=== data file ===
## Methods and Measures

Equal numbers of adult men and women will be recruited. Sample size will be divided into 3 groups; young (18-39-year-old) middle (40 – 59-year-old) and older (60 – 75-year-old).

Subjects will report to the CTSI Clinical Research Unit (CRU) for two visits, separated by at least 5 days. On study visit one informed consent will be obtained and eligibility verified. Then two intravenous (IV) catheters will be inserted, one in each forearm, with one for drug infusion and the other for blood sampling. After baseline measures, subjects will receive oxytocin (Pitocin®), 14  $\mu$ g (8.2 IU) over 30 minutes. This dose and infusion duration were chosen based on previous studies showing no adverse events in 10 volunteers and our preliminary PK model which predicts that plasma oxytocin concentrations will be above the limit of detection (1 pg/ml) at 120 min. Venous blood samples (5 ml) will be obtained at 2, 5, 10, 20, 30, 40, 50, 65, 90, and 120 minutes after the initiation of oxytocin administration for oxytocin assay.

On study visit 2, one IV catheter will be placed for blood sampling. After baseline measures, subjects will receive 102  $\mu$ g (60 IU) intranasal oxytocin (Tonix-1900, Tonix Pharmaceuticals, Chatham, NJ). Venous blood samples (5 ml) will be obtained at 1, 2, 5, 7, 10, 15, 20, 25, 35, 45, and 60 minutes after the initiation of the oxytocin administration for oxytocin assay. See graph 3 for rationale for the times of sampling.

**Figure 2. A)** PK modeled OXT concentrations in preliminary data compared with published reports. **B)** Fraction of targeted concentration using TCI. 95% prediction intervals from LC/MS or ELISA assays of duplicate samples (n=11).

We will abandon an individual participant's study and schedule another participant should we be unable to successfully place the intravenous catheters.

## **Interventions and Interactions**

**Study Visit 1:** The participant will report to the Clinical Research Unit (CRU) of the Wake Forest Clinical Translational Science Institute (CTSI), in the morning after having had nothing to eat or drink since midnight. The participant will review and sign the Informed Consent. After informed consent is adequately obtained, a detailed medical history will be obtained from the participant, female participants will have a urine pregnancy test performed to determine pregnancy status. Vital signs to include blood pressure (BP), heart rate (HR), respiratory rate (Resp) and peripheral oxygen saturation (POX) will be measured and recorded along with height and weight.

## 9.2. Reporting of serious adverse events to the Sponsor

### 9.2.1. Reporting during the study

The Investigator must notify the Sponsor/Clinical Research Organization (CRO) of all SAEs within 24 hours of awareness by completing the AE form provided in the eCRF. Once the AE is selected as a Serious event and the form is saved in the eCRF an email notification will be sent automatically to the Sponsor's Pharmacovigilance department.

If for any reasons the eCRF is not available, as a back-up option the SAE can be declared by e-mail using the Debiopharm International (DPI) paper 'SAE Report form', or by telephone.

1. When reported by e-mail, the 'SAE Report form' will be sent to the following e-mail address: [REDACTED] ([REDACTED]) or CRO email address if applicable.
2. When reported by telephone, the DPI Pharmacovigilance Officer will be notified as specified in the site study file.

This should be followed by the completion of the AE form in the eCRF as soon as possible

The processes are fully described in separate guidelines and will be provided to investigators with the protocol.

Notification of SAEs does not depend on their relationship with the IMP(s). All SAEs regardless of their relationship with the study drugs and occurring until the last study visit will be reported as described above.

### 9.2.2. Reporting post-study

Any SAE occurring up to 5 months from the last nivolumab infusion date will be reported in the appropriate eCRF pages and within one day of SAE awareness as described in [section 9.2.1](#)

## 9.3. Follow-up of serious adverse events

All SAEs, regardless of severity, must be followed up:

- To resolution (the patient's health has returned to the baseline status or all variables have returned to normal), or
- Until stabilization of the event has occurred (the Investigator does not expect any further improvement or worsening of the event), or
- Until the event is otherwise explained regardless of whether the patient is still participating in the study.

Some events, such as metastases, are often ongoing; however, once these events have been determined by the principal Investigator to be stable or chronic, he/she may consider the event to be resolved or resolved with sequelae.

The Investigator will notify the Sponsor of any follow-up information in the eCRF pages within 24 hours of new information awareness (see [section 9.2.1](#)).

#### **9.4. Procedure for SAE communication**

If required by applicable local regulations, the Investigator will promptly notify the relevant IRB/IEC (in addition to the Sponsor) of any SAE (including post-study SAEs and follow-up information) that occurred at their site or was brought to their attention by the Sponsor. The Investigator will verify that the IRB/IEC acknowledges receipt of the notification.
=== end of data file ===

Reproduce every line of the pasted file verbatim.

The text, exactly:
## Methods and Measures

Equal numbers of adult men and women will be recruited. Sample size will be divided into 3 groups; young (18-39-year-old) middle (40 – 59-year-old) and older (60 – 75-year-old).

Subjects will report to the CTSI Clinical Research Unit (CRU) for two visits, separated by at least 5 days. On study visit one informed consent will be obtained and eligibility verified. Then two intravenous (IV) catheters will be inserted, one in each forearm, with one for drug infusion and the other for blood sampling. After baseline measures, subjects will receive oxytocin (Pitocin®), 14  $\mu$ g (8.2 IU) over 30 minutes. This dose and infusion duration were chosen based on previous studies showing no adverse events in 10 volunteers and our preliminary PK model which predicts that plasma oxytocin concentrations will be above the limit of detection (1 pg/ml) at 120 min. Venous blood samples (5 ml) will be obtained at 2, 5, 10, 20, 30, 40, 50, 65, 90, and 120 minutes after the initiation of oxytocin administration for oxytocin assay.

On study visit 2, one IV catheter will be placed for blood sampling. After baseline measures, subjects will receive 102  $\mu$ g (60 IU) intranasal oxytocin (Tonix-1900, Tonix Pharmaceuticals, Chatham, NJ). Venous blood samples (5 ml) will be obtained at 1, 2, 5, 7, 10, 15, 20, 25, 35, 45, and 60 minutes after the initiation of the oxytocin administration for oxytocin assay. See graph 3 for rationale for the times of sampling.

**Figure 2. A)** PK modeled OXT concentrations in preliminary data compared with published reports. **B)** Fraction of targeted concentration using TCI. 95% prediction intervals from LC/MS or ELISA assays of duplicate samples (n=11).

We will abandon an individual participant's study and schedule another participant should we be unable to successfully place the intravenous catheters.

## **Interventions and Interactions**

**Study Visit 1:** The participant will report to the Clinical Research Unit (CRU) of the Wake Forest Clinical Translational Science Institute (CTSI), in the morning after having had nothing to eat or drink since midnight. The participant will review and sign the Informed Consent. After informed consent is adequately obtained, a detailed medical history will be obtained from the participant, female participants will have a urine pregnancy test performed to determine pregnancy status. Vital signs to include blood pressure (BP), heart rate (HR), respiratory rate (Resp) and peripheral oxygen saturation (POX) will be measured and recorded along with height and weight.

## 9.2. Reporting of serious adverse events to the Sponsor

### 9.2.1. Reporting during the study

The Investigator must notify the Sponsor/Clinical Research Organization (CRO) of all SAEs within 24 hours of awareness by completing the AE form provided in the eCRF. Once the AE is selected as a Serious event and the form is saved in the eCRF an email notification will be sent automatically to the Sponsor's Pharmacovigilance department.

If for any reasons the eCRF is not available, as a back-up option the SAE can be declared by e-mail using the Debiopharm International (DPI) paper 'SAE Report form', or by telephone.

1. When reported by e-mail, the 'SAE Report form' will be sent to the following e-mail address: [REDACTED] ([REDACTED]) or CRO email address if applicable.
2. When reported by telephone, the DPI Pharmacovigilance Officer will be notified as specified in the site study file.

This should be followed by the completion of the AE form in the eCRF as soon as possible

The processes are fully described in separate guidelines and will be provided to investigators with the protocol.

Notification of SAEs does not depend on their relationship with the IMP(s). All SAEs regardless of their relationship with the study drugs and occurring until the last study visit will be reported as described above.

### 9.2.2. Reporting post-study

Any SAE occurring up to 5 months from the last nivolumab infusion date will be reported in the appropriate eCRF pages and within one day of SAE awareness as described in [section 9.2.1](#)

## 9.3. Follow-up of serious adverse events

All SAEs, regardless of severity, must be followed up:

- To resolution (the patient's health has returned to the baseline status or all variables have returned to normal), or
- Until stabilization of the event has occurred (the Investigator does not expect any further improvement or worsening of the event), or
- Until the event is otherwise explained regardless of whether the patient is still participating in the study.

Some events, such as metastases, are often ongoing; however, once these events have been determined by the principal Investigator to be stable or chronic, he/she may consider the event to be resolved or resolved with sequelae.

The Investigator will notify the Sponsor of any follow-up information in the eCRF pages within 24 hours of new information awareness (see [section 9.2.1](#)).

#### **9.4. Procedure for SAE communication**

If required by applicable local regulations, the Investigator will promptly notify the relevant IRB/IEC (in addition to the Sponsor) of any SAE (including post-study SAEs and follow-up information) that occurred at their site or was brought to their attention by the Sponsor. The Investigator will verify that the IRB/IEC acknowledges receipt of the notification.